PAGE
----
US stocks are feeling the effects of uncertainty over the prospect of further fiscal support for the economy. Tradefair brings you the latest financial market news...
"I have instructed my representatives to stop negotiating until after the election when, immediately after I win, we will pass a major stimulus bill."
- Donald Trump
Doubts over the likelihood of financial support for the US economy being confirmed before the presidential election on November 3 have fuelled turbulence on Wall Street this week.
Shares dropped on Tuesday (October 6) after Donald Trump announced he had instructed his representatives to cease negotiations over a Covid-19 relief bill until after the election.
The following day, however, the president seemed to change course when he tweeted that he was "ready to sign" a stand-alone bill for stimulus cheques of $1,200 per person, directing the comment at Democratic House of Representatives speaker Nancy Pelosi.
'Not negotiating in good faith'
In a series of Twitter posts on Tuesday, Trump claimed that Pelosi was asking for $2.4 trillion of aid to bail out "poorly run, high-crime" Democrat states - money he said was "in no way related" to the coronavirus pandemic.
Republicans were willing to agree to a support package of $1.6 trillion, but Pelosi was "not negotiating in good faith", according to the president.
"I have instructed my representatives to stop negotiating until after the election when, immediately after I win, we will pass a major stimulus bill that focuses on hardworking Americans and small business," he continued.
Trump also claimed the economy is "doing very well" and the stock market is "at record levels".
Joe Biden, the Democratic presidential nominee who will face Trump in the election on November 3, accused the president of turning his back on the American people.
"Make no mistake: if you are out of work, if your business is closed, if your child's school is shut down, if you are seeing layoffs in your community, Donald Trump decided today that none of that - none of it - matters to him," Biden added.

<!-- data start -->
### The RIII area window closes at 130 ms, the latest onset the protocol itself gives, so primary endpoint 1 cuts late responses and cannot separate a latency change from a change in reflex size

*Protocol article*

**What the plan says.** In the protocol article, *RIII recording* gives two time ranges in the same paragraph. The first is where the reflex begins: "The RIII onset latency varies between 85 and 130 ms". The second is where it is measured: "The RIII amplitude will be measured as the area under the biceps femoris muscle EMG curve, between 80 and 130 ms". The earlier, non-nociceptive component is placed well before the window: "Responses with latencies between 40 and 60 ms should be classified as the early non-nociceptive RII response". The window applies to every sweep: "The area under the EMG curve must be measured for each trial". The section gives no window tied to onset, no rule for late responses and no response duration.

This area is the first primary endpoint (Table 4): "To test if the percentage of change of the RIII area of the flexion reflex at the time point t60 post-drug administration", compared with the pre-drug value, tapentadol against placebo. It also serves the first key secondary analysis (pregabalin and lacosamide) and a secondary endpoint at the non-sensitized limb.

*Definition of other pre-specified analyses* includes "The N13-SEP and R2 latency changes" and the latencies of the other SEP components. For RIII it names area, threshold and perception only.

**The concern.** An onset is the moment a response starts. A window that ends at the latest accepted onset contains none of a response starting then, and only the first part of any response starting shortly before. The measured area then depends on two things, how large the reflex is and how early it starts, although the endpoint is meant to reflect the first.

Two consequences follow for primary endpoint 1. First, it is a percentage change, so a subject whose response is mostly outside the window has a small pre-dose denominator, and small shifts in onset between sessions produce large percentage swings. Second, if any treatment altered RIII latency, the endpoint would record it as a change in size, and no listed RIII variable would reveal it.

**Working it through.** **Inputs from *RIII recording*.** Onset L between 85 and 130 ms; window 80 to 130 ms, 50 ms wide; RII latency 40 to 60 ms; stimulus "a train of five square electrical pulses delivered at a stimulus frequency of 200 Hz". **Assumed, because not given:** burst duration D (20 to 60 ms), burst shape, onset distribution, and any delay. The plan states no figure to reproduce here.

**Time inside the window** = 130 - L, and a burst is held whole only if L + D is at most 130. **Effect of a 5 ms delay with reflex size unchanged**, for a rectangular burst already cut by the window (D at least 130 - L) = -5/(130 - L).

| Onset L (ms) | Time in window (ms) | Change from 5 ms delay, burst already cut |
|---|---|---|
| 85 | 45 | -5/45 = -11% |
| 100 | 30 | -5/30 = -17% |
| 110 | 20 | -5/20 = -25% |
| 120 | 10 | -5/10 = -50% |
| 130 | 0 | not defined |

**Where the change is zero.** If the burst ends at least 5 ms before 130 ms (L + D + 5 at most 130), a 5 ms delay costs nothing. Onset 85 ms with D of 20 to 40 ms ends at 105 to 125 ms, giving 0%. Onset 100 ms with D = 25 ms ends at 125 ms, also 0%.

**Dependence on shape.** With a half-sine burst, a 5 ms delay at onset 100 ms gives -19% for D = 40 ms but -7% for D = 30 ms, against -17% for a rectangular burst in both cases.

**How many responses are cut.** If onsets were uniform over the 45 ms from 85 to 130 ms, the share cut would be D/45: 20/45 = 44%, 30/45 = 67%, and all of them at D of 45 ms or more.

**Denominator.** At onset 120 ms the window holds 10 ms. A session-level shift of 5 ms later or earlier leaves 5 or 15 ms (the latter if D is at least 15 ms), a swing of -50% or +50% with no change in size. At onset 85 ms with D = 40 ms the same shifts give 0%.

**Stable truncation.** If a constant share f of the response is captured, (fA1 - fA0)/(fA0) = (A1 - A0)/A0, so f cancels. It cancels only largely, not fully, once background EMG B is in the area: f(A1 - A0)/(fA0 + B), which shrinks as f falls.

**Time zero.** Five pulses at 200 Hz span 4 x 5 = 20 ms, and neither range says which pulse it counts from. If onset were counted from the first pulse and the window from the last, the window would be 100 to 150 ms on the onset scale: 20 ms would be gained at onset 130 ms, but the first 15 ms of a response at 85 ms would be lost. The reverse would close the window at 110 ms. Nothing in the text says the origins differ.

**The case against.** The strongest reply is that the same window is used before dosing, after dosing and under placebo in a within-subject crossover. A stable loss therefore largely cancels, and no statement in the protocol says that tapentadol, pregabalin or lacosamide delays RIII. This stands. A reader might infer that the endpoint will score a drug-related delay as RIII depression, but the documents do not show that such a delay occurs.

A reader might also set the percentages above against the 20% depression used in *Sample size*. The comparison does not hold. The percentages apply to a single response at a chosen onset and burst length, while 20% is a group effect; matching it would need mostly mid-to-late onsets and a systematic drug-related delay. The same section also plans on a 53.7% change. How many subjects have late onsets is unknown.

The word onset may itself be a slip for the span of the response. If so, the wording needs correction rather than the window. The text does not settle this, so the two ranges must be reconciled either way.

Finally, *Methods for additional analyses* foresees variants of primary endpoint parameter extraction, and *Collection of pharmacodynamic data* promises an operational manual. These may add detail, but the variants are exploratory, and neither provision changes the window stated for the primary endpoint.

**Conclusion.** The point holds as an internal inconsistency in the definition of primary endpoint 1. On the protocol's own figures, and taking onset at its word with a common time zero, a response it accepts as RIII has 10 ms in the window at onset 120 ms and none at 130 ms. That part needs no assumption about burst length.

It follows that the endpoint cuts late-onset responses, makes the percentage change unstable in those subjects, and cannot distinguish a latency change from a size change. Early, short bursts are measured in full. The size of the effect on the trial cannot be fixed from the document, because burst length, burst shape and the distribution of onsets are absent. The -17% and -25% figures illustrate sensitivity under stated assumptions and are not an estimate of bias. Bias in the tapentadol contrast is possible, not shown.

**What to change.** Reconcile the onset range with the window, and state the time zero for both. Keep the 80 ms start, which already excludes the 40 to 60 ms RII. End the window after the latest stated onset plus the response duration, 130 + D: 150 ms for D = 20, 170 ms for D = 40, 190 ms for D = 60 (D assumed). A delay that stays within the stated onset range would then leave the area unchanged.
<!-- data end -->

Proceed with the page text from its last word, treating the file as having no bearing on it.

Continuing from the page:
The announcement that stimulus negotiations had been suspended had an instant impact on Wall Street. The Nasdaq Composite dropped by 1.7% in the last two hours of trading on Tuesday to finish the day 1.5% down, while the S&P 500 and the Dow Jones Industrial Average dropped by 1.4% and 1.1% respectively on the day.
Shares regained some of their lost value on Wednesday, after Trump said he was prepared to back legislation making individual payments of $1,200 immediately available to the American public.
"I am ready to sign right now. Are you listening Nancy?" he tweeted.
Markets were boosted by the signs of Trump's position softening, with the S&P 500 (+1.7%), the Nasdaq (+1.8%) and the Dow Jones (+1.8%) all rising on Wednesday.
Despite the apparent optimism on Wall Street, however, there was serious doubt elsewhere about the likelihood of any agreement being reached before election day.
Speaking to reporters on Wednesday, Mark Meadows, the White House chief of staff, said simply: "The stimulus negotiations are off."
Larry Kudlow, the director of the National Economic Council, also played down the possibility of fresh financial support for the economy being signed off before November 3.
"What President Trump was saying yesterday is, all right, we are too far apart for a gigantic bill. It's too close to the election. Not enough time to get stuff done at this stage of the game," he told CNBC on Wednesday.
Futures point to positive opening
Wall Street futures suggested further increases on Thursday, partly fuelled by hopes of aid being provided to the struggling aviation industry, even if a more comprehensive stimulus package is still some way off.
European markets took their lead from the previous day's strength in the US with a positive start to trading on Thursday.
London's FTSE 100 was up by 0.6% towards the end of the morning trading session, while Germany's DAX index rose by the same amount and France's CAC 40 gained 0.5%.
In Asia, the Japanese Nikkei 225 closed almost 1% higher on Thursday, but Hong Kong's Hang Seng Index and the Shanghai Composite were both down by 0.2%.
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